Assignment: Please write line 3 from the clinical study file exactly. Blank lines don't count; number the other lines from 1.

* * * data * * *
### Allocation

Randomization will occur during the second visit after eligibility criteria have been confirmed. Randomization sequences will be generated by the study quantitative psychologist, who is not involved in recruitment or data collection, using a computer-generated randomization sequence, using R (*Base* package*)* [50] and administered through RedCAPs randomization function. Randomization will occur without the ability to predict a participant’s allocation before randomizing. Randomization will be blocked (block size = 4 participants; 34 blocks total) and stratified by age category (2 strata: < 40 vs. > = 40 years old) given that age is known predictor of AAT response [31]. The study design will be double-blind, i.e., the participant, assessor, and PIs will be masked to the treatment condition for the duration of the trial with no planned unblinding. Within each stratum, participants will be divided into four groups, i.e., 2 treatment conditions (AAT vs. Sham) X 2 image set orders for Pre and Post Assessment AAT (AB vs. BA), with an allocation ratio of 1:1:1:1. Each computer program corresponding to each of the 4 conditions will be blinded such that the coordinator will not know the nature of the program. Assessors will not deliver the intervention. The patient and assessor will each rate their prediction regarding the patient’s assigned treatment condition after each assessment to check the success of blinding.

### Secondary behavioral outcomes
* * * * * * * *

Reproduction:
### Secondary behavioral outcomes